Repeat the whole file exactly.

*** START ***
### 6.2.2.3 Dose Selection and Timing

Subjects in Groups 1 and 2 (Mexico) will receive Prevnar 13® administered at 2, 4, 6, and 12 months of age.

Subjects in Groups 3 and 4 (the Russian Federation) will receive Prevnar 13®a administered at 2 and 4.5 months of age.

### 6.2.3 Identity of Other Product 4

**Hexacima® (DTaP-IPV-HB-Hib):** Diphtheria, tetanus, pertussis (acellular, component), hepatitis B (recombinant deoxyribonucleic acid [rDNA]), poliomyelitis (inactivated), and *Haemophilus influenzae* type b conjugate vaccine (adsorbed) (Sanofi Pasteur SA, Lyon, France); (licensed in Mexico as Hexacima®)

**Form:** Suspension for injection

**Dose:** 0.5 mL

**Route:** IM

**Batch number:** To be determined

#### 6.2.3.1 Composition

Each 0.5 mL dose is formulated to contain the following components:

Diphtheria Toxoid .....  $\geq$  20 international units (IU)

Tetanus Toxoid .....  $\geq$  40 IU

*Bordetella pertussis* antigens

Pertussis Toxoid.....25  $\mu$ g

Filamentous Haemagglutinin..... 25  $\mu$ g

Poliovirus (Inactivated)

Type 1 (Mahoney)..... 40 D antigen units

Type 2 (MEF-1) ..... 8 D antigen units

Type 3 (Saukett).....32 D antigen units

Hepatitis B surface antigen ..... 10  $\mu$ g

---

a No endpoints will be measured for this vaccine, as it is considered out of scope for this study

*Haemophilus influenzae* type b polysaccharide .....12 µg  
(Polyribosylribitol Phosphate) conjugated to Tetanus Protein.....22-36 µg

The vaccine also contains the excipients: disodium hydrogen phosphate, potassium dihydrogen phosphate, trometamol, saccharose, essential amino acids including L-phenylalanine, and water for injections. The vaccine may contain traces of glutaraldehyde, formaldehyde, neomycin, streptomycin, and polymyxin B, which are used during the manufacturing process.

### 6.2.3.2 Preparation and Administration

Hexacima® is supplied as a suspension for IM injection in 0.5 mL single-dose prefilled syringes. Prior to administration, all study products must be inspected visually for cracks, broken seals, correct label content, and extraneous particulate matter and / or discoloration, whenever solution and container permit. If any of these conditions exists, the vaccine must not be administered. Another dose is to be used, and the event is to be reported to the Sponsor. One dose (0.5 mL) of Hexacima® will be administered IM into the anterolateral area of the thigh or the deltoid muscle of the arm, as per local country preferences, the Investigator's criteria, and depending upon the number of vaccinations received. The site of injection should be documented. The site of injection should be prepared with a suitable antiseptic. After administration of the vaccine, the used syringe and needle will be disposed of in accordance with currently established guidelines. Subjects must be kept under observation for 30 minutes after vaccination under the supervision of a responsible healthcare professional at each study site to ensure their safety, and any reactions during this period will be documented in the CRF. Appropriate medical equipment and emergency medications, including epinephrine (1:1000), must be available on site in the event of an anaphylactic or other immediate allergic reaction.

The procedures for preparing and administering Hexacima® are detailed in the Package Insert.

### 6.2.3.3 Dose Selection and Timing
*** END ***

### 6.2.2.3 Dose Selection and Timing

Subjects in Groups 1 and 2 (Mexico) will receive Prevnar 13® administered at 2, 4, 6, and 12 months of age.

Subjects in Groups 3 and 4 (the Russian Federation) will receive Prevnar 13®a administered at 2 and 4.5 months of age.

### 6.2.3 Identity of Other Product 4

**Hexacima® (DTaP-IPV-HB-Hib):** Diphtheria, tetanus, pertussis (acellular, component), hepatitis B (recombinant deoxyribonucleic acid [rDNA]), poliomyelitis (inactivated), and *Haemophilus influenzae* type b conjugate vaccine (adsorbed) (Sanofi Pasteur SA, Lyon, France); (licensed in Mexico as Hexacima®)

**Form:** Suspension for injection

**Dose:** 0.5 mL

**Route:** IM

**Batch number:** To be determined

#### 6.2.3.1 Composition

Each 0.5 mL dose is formulated to contain the following components:

Diphtheria Toxoid .....  $\geq$  20 international units (IU)

Tetanus Toxoid .....  $\geq$  40 IU

*Bordetella pertussis* antigens

Pertussis Toxoid.....25  $\mu$ g

Filamentous Haemagglutinin..... 25  $\mu$ g

Poliovirus (Inactivated)

Type 1 (Mahoney)..... 40 D antigen units

Type 2 (MEF-1) ..... 8 D antigen units

Type 3 (Saukett).....32 D antigen units

Hepatitis B surface antigen ..... 10  $\mu$ g

---

a No endpoints will be measured for this vaccine, as it is considered out of scope for this study

*Haemophilus influenzae* type b polysaccharide .....12 µg  
(Polyribosylribitol Phosphate) conjugated to Tetanus Protein.....22-36 µg

The vaccine also contains the excipients: disodium hydrogen phosphate, potassium dihydrogen phosphate, trometamol, saccharose, essential amino acids including L-phenylalanine, and water for injections. The vaccine may contain traces of glutaraldehyde, formaldehyde, neomycin, streptomycin, and polymyxin B, which are used during the manufacturing process.

### 6.2.3.2 Preparation and Administration

Hexacima® is supplied as a suspension for IM injection in 0.5 mL single-dose prefilled syringes. Prior to administration, all study products must be inspected visually for cracks, broken seals, correct label content, and extraneous particulate matter and / or discoloration, whenever solution and container permit. If any of these conditions exists, the vaccine must not be administered. Another dose is to be used, and the event is to be reported to the Sponsor. One dose (0.5 mL) of Hexacima® will be administered IM into the anterolateral area of the thigh or the deltoid muscle of the arm, as per local country preferences, the Investigator's criteria, and depending upon the number of vaccinations received. The site of injection should be documented. The site of injection should be prepared with a suitable antiseptic. After administration of the vaccine, the used syringe and needle will be disposed of in accordance with currently established guidelines. Subjects must be kept under observation for 30 minutes after vaccination under the supervision of a responsible healthcare professional at each study site to ensure their safety, and any reactions during this period will be documented in the CRF. Appropriate medical equipment and emergency medications, including epinephrine (1:1000), must be available on site in the event of an anaphylactic or other immediate allergic reaction.

The procedures for preparing and administering Hexacima® are detailed in the Package Insert.

### 6.2.3.3 Dose Selection and Timing